[R6RS] string->number
Michael Sperber
sperber at informatik.uni-tuebingen.de
Wed Aug 30 09:03:32 EDT 2006
This is old stuff that I believe we never did anything about, I think.
(I may be wrong.) I've attached the entire original message, as I
can't find it in the scheming.org list archives. (Anton: It says "no
such list 2006-jun".) Should we still try to address this?
dyb at cs.indiana.edu writes:
> I believe that it's more convenient for string->number to return #f
> (and never signal errors), but that it's also preferable for the reader
> to signal an error in such cases. Unfortunately, this would mean that a
> read implementation could not rely entirely on string->number to decide
> what constitutes a syntactically valid notation for a number.
I'm not sure I get this: After all, `read' can't do anything
reasonable if the literal is syntactically valid but represents a
number that the implementation can't represent. Is this just to
properly distinguish a &defect from an &implementation-restriction?
> (C) If #e and #i are not present, treat each subpart as exact or inexact
> in isolation and use the usual rules for preserving inexactness when
> combining the subparts. If #e is present, treat each subpart as
> exact, with # digits treated as zeros. If #i is present, treat each
> subpart as inexact. [...]
> Chez Scheme's string->number currently implements option C and returns
> #f in the * cases (i.e., never signals an error), but not I'm proposing
> anything at this point, just pointing out the issue.
I'd be in favor of this option myself.
--
Cheers =8-} Mike
Friede, Völkerverständigung und überhaupt blabla
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This talk of identifers and numbers has reminded me of some string->number
issues that have come up in the past, particularly regarding division
by zero but also regarding overflow or underflow. This is relevant
to our discussion of identifiers if we define the syntax in terms of
what string->number returns, and we should nail down the semantics of
string->number in any case.
At issue is what string->number should do with inputs like "0/0", "0#/0",
and #e1e1000. (string->number "0/0") might return #f or it might signal
an error. (string->number "0#/0") might return +nan.0 or #f or it might
signal an error. (string->number "#e1e1000") might return (expt 10 1000)
or it might return false or signal an error, since 1e1000 => +inf.0 with
64-bit floats and there is no exact representation for +inf.0.
We can actually separate this into two issues, which are (1) whether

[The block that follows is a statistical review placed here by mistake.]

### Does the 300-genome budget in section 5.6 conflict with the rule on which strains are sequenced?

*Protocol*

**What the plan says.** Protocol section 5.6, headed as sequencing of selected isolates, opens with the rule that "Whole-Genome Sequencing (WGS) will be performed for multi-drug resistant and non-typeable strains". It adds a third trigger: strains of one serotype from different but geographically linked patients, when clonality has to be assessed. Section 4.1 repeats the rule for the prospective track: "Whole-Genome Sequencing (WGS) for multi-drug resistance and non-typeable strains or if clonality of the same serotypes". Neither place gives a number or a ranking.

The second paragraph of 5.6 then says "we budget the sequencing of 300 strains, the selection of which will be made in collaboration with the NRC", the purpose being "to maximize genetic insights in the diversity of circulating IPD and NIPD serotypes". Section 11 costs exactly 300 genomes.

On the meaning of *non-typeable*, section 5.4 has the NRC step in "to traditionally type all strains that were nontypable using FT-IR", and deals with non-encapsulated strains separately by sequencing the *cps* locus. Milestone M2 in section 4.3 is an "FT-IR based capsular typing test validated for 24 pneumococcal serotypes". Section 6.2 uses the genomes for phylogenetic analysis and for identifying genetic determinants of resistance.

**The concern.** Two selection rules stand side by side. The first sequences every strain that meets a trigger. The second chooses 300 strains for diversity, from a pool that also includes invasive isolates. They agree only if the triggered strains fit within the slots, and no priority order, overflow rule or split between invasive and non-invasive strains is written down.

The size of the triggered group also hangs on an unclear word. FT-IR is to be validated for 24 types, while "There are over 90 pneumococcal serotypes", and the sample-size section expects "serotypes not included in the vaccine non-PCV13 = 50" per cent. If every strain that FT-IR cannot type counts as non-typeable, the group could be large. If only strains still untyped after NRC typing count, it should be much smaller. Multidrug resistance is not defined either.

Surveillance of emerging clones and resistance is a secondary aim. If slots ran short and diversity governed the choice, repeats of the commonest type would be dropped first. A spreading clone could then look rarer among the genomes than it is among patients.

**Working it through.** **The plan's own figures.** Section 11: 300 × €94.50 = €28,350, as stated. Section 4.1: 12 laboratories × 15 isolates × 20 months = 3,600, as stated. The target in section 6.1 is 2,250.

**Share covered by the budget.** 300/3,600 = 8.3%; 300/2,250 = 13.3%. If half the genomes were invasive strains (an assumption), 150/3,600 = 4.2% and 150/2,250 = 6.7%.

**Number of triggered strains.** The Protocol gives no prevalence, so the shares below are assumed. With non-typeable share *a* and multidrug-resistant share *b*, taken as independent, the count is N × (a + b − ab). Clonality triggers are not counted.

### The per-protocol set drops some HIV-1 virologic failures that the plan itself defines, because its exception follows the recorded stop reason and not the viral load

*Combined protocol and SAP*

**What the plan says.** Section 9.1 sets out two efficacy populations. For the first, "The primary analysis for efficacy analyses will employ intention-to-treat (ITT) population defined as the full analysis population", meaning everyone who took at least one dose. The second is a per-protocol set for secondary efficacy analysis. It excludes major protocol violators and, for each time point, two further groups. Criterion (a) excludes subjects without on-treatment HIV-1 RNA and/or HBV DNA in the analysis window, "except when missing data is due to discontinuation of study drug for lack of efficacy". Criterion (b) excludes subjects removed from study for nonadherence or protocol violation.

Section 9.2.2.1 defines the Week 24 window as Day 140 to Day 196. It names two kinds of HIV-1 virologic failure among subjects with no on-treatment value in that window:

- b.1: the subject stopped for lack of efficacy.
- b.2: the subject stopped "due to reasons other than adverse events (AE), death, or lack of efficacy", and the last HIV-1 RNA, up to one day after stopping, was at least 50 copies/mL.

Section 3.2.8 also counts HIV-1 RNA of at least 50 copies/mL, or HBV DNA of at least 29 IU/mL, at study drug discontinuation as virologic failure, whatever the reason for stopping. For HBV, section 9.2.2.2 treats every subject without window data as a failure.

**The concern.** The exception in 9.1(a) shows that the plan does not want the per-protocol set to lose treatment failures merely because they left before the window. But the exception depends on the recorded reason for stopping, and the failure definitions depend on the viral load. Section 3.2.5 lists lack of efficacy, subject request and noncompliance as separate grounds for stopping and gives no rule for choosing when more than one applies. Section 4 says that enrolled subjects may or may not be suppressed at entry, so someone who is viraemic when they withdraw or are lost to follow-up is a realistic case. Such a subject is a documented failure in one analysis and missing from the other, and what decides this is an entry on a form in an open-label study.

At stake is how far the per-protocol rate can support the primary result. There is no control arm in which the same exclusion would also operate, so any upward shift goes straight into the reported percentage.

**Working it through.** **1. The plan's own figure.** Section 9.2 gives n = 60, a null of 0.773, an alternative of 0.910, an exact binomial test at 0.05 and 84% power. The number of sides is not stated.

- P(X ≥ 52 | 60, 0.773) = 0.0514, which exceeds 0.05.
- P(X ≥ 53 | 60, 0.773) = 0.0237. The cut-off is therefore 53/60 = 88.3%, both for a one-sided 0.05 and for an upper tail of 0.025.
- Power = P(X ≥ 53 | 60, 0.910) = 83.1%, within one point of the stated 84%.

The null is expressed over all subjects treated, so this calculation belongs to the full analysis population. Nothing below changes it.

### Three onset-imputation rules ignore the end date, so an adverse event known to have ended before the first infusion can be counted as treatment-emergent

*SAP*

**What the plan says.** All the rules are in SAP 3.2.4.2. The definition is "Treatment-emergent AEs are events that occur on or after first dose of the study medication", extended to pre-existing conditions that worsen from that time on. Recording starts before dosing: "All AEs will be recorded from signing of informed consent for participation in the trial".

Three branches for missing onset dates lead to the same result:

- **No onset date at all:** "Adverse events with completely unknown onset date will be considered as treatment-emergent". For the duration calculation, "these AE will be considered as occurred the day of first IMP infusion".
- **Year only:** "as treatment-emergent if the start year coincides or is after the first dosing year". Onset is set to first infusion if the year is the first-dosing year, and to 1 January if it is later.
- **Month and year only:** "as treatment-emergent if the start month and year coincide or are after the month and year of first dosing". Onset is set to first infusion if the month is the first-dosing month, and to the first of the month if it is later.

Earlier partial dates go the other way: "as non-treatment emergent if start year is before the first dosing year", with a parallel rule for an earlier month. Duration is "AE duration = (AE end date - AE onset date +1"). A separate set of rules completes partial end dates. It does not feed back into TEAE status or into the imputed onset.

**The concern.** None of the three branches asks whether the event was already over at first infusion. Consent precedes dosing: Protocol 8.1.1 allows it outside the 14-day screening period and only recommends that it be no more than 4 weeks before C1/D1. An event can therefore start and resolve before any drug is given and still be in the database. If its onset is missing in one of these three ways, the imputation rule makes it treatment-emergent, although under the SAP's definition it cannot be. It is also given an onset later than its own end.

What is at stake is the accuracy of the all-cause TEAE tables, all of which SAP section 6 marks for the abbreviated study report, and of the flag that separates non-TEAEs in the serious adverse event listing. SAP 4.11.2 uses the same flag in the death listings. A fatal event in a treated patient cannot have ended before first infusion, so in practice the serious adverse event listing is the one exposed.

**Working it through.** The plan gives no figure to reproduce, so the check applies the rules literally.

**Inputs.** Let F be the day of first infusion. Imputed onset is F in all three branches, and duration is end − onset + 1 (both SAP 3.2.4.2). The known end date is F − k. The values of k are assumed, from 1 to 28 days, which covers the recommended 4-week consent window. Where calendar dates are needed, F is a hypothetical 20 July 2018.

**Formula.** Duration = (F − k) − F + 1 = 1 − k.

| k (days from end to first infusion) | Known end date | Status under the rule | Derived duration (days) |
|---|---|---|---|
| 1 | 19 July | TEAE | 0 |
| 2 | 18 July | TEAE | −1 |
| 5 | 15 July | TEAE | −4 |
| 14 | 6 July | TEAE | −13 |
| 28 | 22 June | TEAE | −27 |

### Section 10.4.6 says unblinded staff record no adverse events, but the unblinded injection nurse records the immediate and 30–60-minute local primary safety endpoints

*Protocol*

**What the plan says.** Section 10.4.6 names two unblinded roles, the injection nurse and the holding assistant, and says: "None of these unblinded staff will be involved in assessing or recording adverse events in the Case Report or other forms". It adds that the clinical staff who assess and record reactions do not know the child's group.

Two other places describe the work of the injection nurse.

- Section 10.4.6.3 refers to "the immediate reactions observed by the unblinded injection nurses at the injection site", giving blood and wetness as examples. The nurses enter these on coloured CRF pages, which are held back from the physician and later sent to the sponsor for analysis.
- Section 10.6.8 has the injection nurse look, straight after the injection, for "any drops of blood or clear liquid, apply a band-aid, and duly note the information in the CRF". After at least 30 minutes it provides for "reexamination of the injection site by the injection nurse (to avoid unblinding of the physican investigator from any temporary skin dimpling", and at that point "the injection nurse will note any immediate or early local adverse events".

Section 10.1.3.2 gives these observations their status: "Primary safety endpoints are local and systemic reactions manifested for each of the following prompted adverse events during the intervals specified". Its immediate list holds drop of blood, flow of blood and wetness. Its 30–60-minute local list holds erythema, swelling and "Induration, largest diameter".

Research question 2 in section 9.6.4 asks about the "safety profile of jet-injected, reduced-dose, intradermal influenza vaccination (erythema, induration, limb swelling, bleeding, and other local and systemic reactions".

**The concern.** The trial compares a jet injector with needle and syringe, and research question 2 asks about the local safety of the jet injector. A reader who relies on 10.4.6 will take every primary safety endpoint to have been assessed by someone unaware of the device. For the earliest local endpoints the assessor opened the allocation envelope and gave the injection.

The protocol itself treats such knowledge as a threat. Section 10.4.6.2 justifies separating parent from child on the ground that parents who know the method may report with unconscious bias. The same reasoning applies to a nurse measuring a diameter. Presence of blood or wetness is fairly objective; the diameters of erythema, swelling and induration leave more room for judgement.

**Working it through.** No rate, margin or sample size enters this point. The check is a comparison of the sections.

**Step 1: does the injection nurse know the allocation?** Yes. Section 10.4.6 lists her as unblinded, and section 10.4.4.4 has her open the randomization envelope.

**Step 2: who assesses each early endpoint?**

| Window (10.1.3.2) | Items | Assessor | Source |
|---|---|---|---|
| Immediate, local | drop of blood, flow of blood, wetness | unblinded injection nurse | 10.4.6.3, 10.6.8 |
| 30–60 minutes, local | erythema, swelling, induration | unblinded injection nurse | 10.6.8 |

string->number should signal an error or return #f when handed
a syntactically valid number that cannot be represented, and (2) how
string->number should combine numbers with mixed exact and inexact
components or treat numbers that begin with the #e and #i prefixes.
With respect to the first issue, the R5RS description of string->number
is no help:
Returns a number of the maximally precise representation expressed by
the given string.
[...]
If string is not a syntactically valid notation for a number, then
string->number returns #f.
In general, there are many syntactically valid notations for numbers
that may not be representable, like 0/0, and R5RS doesn't specify what
string->number (or read, for that matter) does in such cases.
I believe that it's more convenient for string->number to return #f
(and never signal errors), but that it's also preferable for the reader
to signal an error in such cases. Unfortunately, this would mean that a
read implementation could not rely entirely on string->number to decide
what constitutes a syntactically valid notation for a number.
I didn't find any help in R5RS for the second issue either. In a
discussion with Matthew some time back, I identified three possible
options. There are surely other reasonable options as well.
(A) Treat each subpart as inexact if the #i prefix is specified or the
#e prefix is not specified and any subpart is inexact, i.e.,
contains a decimal point, exponent, or # character. Treat each
subpart as exact if the #e prefix is specified or if the #i prefix
is not specified and each subpart is exact.
(B) Treat each subpart as exact or inexact in isolation and use the
usual rules for preserving inexactness when combining the subparts.
Apply exact->inexact to the result if #i is present and inexact->exact
to the result if #e is present.
(C) If #e and #i are not present, treat each subpart as exact or inexact
in isolation and use the usual rules for preserving inexactness when
combining the subparts. If #e is present, treat each subpart as
exact, with # digits treated as zeros. If #i is present, treat each
subpart as inexact.
Here are some examples highlighting the differences among these options.
The * entries represent cases where string->number might signal an error
or return #f, depending upon what we decide on the first issue.
A B C
0/0 * * *
0/0# +nan.0 0 0
0#/0 +nan.0 * *
0#/0# +nan.0 +nan.0 +nan.0
#i0/0 +nan.0 * +nan.0
#i0/0# +nan.0 0.0 +nan.0
#i0#/0 +nan.0 * +nan.0
#i0#/0# +nan.0 +nan.0 +nan.0
#e0/0 * * *
#e0/0# * 0 *
#e0#/0 * * *
#e0#/0# * * *
1/0 * * *
1/0# +inf.0 +inf.0 +inf.0
1#/0 +inf.0 * *
1#/0# +inf.0 +inf.0 +inf.0
#i1/0 +inf.0 * +inf.0
#i1/0# +inf.0 +inf.0 +inf.0
#i1#/0 +inf.0 * +inf.0
#i1#/0# +inf.0 +inf.0 +inf.0
#e1/0 * * *
#e1/0# * * *
#e1#/0 * * *
#e1#/0# * * *
1/0+1.0i +nan.0+1.0i * *
1.0+1/0i 1.0+nan.0i * *
#e1e1000 (expt 10 1000) * (expt 10 1000)
#e1#e1000 (expt 10 1001) * (expt 10 1001)
Chez Scheme's string->number currently implements option C and returns
#f in the * cases (i.e., never signals an error), but not I'm proposing
anything at this point, just pointing out the issue.
Kent
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